In a high-stakes game of chicken, NHL players blinked, got plucked

OTHER VOICES

July 24, 2005|By Ethan J. Skolnick

FORT LAUDERDALE, Fla. - This isn't just one of the most lopsided sports labor outcomes in North American history.

It's among the most lopsided labor outcomes. It's among the most lopsided outcomes, period.

This is Reagan vs. Mondale.

Tyson vs. Spinks.

Jaguars vs. Dolphins.

Check that. Mondale won a state. Spinks lasted 91 seconds. The Dolphins managed a touchdown.

The NHL players were shut out, unless you count "earlier free agency" as a significant score.

The owners got nearly everything they sought and some things they didn't seek until the players kindly suggested them, like that 24 percent salary rollback. Owners got cost certainty, with a cap tied to league revenues.

The players? They got antsy. They got hosed.

This is a lesson to the next player membership that trusts its union leader too much until it's too late.

This is a warning to the next union leader who overestimates the will and nerve of members who are losing paychecks.

"Bill [Daly] and I are here to congratulate the players on ratifying the new agreement," NHL commissioner Gary Bettman said Thursday in Toronto, after nearly 90 percent of the beaten players agreed to this regressive, repressive deal.

Why not congratulate? He had already checked off "humiliate" and "emasculate."

"We thought enough damage was done," the union president, Vancouver Canucks forward Trevor Linden, told ESPN.

They got out before Bettman got their firstborns, too.

So, yes, the commish won this conflict. He won big.

He can claim victory, if grave dancing is his thing. Nor will he be alone. Some sports fans, having grown weary and jealous of players growing rich without restraint, will, too. And maybe, just maybe, this will ultimately prove a victory for the league, if it can keep costs under control, foster competitive balance, improve the on-ice product, promote its players and get major networks and newspapers to take any notice again.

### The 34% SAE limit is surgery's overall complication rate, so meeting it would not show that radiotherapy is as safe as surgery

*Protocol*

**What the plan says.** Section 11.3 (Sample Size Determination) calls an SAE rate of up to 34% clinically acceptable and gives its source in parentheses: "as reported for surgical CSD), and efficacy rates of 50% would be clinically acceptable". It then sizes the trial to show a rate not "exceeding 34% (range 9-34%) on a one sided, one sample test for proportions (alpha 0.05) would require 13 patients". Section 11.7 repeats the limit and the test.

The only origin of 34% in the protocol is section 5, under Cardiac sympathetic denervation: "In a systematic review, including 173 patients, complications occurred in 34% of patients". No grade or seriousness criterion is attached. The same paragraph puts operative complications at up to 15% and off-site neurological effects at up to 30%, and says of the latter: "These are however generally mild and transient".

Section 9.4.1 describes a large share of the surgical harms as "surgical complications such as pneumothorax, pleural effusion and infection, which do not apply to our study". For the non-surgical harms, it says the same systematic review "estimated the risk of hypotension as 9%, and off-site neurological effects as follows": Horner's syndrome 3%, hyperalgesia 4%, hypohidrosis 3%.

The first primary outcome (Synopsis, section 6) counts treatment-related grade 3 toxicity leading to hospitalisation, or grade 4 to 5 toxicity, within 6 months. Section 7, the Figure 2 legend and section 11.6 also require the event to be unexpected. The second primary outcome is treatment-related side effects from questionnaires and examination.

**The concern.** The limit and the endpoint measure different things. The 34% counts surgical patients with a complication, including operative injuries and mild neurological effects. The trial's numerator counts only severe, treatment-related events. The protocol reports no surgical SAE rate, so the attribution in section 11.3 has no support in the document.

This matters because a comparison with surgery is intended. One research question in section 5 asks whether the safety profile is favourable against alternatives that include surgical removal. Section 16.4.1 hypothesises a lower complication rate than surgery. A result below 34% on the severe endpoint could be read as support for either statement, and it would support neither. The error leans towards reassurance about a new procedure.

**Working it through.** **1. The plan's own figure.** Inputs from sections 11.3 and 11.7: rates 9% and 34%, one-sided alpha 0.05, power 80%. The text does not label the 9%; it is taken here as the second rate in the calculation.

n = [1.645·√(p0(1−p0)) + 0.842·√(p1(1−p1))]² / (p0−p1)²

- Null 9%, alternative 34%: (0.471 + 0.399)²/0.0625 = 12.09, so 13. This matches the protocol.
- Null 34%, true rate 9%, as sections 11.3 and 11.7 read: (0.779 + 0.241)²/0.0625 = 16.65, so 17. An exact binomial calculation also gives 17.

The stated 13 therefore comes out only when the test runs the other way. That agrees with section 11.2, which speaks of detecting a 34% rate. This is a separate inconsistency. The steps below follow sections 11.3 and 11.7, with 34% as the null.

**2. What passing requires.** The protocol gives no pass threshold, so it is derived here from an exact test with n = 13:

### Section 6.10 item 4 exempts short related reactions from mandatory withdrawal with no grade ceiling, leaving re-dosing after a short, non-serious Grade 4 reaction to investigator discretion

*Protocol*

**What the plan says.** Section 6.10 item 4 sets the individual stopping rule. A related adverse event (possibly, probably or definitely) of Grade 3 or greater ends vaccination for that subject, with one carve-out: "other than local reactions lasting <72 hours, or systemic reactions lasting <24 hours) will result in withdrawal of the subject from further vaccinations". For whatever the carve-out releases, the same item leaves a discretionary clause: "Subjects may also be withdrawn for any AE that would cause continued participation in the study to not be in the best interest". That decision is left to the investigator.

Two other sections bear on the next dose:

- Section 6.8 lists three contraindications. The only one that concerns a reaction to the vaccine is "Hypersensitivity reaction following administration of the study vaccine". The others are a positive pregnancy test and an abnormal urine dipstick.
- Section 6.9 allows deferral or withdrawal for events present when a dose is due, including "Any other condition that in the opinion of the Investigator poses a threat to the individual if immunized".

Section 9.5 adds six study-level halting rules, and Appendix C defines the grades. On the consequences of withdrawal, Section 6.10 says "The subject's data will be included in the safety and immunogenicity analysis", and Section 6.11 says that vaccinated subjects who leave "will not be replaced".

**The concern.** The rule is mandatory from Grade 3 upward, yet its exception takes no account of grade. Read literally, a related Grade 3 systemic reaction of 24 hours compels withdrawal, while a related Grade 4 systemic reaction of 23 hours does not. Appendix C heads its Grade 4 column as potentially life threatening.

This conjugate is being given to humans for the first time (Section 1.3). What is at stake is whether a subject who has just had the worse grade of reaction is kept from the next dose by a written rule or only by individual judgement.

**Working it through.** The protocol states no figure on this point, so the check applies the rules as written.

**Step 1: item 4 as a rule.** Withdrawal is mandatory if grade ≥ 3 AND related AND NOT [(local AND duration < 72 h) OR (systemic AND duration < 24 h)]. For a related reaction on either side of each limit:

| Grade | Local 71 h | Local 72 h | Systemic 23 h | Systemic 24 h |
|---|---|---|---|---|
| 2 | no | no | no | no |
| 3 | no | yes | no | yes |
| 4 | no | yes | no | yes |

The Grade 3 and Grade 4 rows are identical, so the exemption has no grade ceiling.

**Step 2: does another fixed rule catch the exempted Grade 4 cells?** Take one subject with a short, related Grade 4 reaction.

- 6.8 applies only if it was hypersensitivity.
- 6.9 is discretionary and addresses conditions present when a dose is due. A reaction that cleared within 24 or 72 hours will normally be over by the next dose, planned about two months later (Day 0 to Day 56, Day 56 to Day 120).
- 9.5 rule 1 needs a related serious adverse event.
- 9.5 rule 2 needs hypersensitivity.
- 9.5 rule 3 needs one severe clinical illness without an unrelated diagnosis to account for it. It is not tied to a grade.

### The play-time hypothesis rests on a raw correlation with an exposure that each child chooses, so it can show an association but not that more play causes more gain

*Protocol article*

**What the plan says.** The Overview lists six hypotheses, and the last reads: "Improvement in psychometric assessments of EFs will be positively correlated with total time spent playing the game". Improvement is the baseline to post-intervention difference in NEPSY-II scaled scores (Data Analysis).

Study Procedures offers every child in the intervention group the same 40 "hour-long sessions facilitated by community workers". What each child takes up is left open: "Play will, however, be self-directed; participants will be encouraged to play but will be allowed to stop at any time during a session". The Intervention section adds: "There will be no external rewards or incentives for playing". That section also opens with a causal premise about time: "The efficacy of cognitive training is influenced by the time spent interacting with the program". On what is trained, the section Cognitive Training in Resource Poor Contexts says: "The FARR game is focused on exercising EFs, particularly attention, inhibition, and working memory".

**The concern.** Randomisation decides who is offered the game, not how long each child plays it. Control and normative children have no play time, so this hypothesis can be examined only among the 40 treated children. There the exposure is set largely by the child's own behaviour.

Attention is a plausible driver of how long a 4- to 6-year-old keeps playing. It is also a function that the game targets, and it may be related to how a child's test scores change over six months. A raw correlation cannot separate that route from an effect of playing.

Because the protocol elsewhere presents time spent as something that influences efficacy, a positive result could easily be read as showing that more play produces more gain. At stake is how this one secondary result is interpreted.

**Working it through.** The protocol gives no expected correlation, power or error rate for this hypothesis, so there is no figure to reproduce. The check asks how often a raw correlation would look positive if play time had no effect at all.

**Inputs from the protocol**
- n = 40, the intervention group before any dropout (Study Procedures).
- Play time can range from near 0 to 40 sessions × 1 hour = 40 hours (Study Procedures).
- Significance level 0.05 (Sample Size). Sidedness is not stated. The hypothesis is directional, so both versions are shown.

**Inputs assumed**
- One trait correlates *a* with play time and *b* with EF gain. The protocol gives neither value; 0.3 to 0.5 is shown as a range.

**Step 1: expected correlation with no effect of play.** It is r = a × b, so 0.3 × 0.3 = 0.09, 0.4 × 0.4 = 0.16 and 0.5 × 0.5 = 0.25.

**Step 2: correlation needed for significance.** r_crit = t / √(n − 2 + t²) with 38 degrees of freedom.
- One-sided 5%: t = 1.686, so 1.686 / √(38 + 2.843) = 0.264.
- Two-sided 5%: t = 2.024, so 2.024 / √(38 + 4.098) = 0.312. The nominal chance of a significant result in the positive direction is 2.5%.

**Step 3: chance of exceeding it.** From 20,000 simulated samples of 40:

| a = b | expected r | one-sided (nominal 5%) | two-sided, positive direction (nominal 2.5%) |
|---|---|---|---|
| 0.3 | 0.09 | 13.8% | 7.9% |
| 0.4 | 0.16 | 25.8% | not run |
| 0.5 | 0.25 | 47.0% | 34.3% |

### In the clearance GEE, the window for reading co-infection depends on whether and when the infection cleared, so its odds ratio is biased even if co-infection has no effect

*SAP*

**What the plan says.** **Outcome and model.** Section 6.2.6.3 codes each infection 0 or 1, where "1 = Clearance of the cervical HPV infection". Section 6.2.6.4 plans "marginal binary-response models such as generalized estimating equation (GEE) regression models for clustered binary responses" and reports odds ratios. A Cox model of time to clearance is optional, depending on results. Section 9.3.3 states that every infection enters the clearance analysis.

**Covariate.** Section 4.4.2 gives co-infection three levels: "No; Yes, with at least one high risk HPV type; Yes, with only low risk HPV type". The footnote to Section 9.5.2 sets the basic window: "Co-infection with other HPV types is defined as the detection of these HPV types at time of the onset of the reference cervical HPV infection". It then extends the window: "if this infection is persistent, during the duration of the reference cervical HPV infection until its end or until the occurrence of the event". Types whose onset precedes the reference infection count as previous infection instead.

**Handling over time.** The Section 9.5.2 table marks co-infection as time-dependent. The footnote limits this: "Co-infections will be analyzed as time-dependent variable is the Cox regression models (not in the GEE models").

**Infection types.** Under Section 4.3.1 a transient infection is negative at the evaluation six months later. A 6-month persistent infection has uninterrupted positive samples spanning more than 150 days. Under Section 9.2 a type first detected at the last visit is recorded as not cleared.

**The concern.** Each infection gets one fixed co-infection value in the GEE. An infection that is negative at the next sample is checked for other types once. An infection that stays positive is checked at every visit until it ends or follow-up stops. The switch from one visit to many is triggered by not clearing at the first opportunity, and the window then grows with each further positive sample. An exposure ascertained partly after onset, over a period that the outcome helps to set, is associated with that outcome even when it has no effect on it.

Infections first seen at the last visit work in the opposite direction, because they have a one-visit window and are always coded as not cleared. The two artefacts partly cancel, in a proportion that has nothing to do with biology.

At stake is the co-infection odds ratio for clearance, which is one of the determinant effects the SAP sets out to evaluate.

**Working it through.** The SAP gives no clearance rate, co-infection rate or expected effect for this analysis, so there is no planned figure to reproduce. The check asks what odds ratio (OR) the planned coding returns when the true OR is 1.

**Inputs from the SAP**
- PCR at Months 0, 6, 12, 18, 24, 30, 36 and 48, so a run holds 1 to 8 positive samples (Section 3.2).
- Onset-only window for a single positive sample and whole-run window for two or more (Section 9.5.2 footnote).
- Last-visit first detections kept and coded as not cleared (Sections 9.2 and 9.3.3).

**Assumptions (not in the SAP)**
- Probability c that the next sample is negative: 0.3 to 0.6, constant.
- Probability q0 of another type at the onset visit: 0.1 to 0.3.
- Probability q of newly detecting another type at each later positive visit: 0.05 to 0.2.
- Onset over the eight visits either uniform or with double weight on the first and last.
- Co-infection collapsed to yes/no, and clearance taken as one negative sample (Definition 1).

But this isn't about the victory.

It's about the loss.

It's spectacular.

It's breathtaking.

You must give such a defeat its due. You must stand back and salute.

And you must resist booing players this fall. You must hug. They will thank you.

"This was about givebacks from the beginning," Dallas Stars forward Bill Guerin told ESPN. "It was just a matter of how much."

You won't find rebates like these in your local electronics store.

"History will be able to speak as to whether it's a good deal for both sides," said Bob Goodenow, NHL union chief for now.

History will have to stop laughing first.

Right now, it's busting a gut.

"I think it's going to work fine, I really do," Goodenow said.

Please, stop. History can't take any more. History can't handle the hilarity. Someone, bring History a hankie.

So there they were Thursday, Bettman and Goodenow, suddenly bosom buddies after their personal rancor helped bring a once semi-major sport to a season-long stop.

There was Bettman, saying, "There's been too much made about a fragmented relationship." There was Goodenow, agreeing "totally."

Feel the love.

The players must find that priceless, after accepting everything they vowed they wouldn't and much too late for it to be seen as chivalrous. It's fine to take a strong negotiating stand, but a wise leader would have recognized these unique circumstances and the likely outcome and advised his members to bend a bit before losing more money, leverage and fan support by the day.

Now that it's done, the players must find it in themselves to move forward while holding the hands that poked them in the eyes and wouldn't stop scratching. Their salaries are tied to league revenues. It's a partnership. It's an opportunity.

"I believe you will see this agreement will have been a very effective and important catalyst in bringing us forward in ways we couldn't have without the right structure," Bettman said.

He has no excuses now. He must grow the game as promised under these preferred parameters. He must grow it in places like Phoenix, Anaheim, Florida and Carolina most of all, or else he must shrink the league.

He must grow it or go.

Goodenow? Need to hear more?

"We've got lots of ideas that I think we'll be able to entertain in depth and to implement and to reap the fruits of the result," he said.

He got a lemon. Anyone trust him to make lemonade?

Ethan J. Skolnick is a columnist for the South Florida Sun-Sentinel, a Tribune Publishing newspaper.

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